The rules as written do say that PCs can easily and quickly identify magical enchantments. This is the way 4e has worked since its beginning and there’s been very little outrage. If this is working in your game then keep doing it. But if you’re like me and have played a lot of D&D then perhaps you’re looking for a way to add a spark to you next game. I think that withholding a magical item’s properties for a little while will make for a lot of really fun encounters and some unexpected role-playing. Suddenly the hack and slash guy wants to visit the Wizards’ Guild so that they can tell him if his new magical hammer is more than just a +2 hammer. I think that the quote from the DMG I referenced above certainly has merit, but I don’t think it’s true for all gamers who play D&D. I know that I for one will be changing the way magic is identify in my games moving forward.

What are your thoughts on identifying magical items? Is the current mechanic working? Do you think there’s value in withholding such information? Do you think players will enjoy the possibility of using trial and error to identify their newly gotten gains or will they just be annoyed? What are some of your best D&D memories that involve situations where a PC used an unidentified item?

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1 Eric Paquette October 7, 2011 at 9:55 am

I disagree about making it harder to identify magical items. I think they should make identifying magical items more interesting. The old identify spell and the current short are both easy means but they are boring.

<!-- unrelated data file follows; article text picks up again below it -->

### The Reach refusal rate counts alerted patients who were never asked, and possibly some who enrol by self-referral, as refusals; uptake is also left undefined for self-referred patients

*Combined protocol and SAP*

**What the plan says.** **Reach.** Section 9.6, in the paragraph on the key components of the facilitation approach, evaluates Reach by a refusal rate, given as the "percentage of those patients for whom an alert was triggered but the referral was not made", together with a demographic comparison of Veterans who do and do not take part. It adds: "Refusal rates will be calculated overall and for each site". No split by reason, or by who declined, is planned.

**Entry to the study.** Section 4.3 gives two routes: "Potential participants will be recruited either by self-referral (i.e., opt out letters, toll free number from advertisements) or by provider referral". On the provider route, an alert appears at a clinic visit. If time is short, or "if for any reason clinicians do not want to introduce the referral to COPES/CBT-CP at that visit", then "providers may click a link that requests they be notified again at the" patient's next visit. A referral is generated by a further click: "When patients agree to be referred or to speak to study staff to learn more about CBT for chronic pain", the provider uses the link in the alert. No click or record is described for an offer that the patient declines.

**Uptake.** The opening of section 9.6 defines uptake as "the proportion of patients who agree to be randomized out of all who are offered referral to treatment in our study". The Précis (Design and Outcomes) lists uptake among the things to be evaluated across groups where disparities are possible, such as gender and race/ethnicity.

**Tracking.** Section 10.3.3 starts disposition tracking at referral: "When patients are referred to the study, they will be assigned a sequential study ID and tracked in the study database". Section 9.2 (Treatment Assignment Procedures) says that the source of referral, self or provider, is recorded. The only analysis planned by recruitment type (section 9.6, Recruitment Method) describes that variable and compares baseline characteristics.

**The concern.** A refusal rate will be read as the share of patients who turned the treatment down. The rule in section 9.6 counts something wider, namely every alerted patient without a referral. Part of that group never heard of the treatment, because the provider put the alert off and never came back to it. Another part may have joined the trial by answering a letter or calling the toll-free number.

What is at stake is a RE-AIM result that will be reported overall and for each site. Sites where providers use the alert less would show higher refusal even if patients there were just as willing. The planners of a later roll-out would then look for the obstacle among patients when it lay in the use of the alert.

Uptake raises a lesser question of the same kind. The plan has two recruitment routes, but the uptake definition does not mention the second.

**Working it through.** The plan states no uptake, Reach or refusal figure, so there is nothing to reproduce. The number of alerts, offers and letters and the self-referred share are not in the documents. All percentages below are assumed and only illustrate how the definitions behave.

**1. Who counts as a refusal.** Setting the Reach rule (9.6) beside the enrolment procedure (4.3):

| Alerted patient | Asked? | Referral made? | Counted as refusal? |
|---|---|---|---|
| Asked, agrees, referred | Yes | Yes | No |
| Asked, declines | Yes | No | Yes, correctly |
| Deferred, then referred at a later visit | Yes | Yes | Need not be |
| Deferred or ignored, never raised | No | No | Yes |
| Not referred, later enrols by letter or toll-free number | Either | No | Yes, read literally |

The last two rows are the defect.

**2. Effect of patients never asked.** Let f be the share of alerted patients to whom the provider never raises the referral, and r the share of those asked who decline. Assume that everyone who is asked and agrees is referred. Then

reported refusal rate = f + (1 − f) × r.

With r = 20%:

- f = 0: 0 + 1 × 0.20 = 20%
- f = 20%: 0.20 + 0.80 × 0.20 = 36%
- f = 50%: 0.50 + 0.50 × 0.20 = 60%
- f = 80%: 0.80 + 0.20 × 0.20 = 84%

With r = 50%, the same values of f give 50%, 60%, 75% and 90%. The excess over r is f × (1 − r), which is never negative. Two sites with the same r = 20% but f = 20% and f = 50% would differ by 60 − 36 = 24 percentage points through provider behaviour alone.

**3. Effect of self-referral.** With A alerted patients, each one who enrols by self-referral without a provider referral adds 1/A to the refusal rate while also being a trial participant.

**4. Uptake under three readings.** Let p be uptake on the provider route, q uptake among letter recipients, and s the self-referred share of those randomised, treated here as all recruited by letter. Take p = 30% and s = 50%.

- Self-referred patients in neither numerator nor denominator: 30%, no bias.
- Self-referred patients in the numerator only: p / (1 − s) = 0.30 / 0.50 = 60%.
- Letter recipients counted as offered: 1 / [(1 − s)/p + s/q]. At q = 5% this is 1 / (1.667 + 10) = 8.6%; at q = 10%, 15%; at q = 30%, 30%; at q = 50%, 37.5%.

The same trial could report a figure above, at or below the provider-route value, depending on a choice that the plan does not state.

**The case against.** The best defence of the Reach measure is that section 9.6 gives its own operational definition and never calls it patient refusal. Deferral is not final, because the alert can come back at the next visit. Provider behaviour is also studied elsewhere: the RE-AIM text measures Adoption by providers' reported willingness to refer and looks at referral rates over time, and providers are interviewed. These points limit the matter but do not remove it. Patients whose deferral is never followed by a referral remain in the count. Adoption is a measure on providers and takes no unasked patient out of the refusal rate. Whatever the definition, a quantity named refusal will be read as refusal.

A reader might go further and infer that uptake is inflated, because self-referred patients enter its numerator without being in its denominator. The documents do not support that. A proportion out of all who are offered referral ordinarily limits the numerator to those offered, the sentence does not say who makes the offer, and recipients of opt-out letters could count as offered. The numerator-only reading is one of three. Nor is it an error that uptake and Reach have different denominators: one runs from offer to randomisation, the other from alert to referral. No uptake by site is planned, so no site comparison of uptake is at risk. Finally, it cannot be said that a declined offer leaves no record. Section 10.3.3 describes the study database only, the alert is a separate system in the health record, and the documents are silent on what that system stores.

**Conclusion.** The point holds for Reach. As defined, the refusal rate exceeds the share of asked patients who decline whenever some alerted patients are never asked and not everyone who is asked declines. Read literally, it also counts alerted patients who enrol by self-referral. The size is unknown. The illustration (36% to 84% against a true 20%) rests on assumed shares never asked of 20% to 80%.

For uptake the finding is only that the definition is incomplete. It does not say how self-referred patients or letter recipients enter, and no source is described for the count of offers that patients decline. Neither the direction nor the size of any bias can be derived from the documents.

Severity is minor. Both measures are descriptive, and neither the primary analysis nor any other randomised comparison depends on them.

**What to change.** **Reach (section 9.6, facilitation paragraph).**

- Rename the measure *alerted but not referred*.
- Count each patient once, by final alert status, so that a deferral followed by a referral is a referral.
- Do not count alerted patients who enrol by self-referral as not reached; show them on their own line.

They should make it so identifying the magic item is involved and failure at the attempt has a temporary negative effect and success has a temporary positive effect. Also, it shouldn’t be generic. Each item should be different.

When you embark on identifying the item, you get the result of what it is in the end but it should be uncertain if knowing that is good or bad.

2 Kenneth McNay October 7, 2011 at 10:13 am

I’m like you in this sense. I do wish that the identification of items were a more engaging portion of a narrative or even a subplot related to greater things.

I’m starting a new campaign soon and intend to use inherent bonuses to reduce the reliance on and presence of magic items, but now I might also tinker with a few mechanics of identifying items to add some engagement.

3 Snarls-at-Fleas October 7, 2011 at 10:24 am

I think we should just through away numerical bonuses and then we can make magic item identification hard again without making DMs job harder. Yep, you sense magic, it’s a magical sword, maybe it even electrical or burning, but how to make it throw fire bolts that’s only research can tell you.

4 Chris P October 7, 2011 at 11:46 am

Great article. I’ve just been thinking of this myself. In my game this weekend, I plan on dropping in a helmet of seven deaths (has gems that trap up to 7 souls in it and the souls can be expended to heal or maximize damamge). I was thinking of letting them know or make an arcana check to know that the gems trap souls, but the use for the souls would have to be discovered.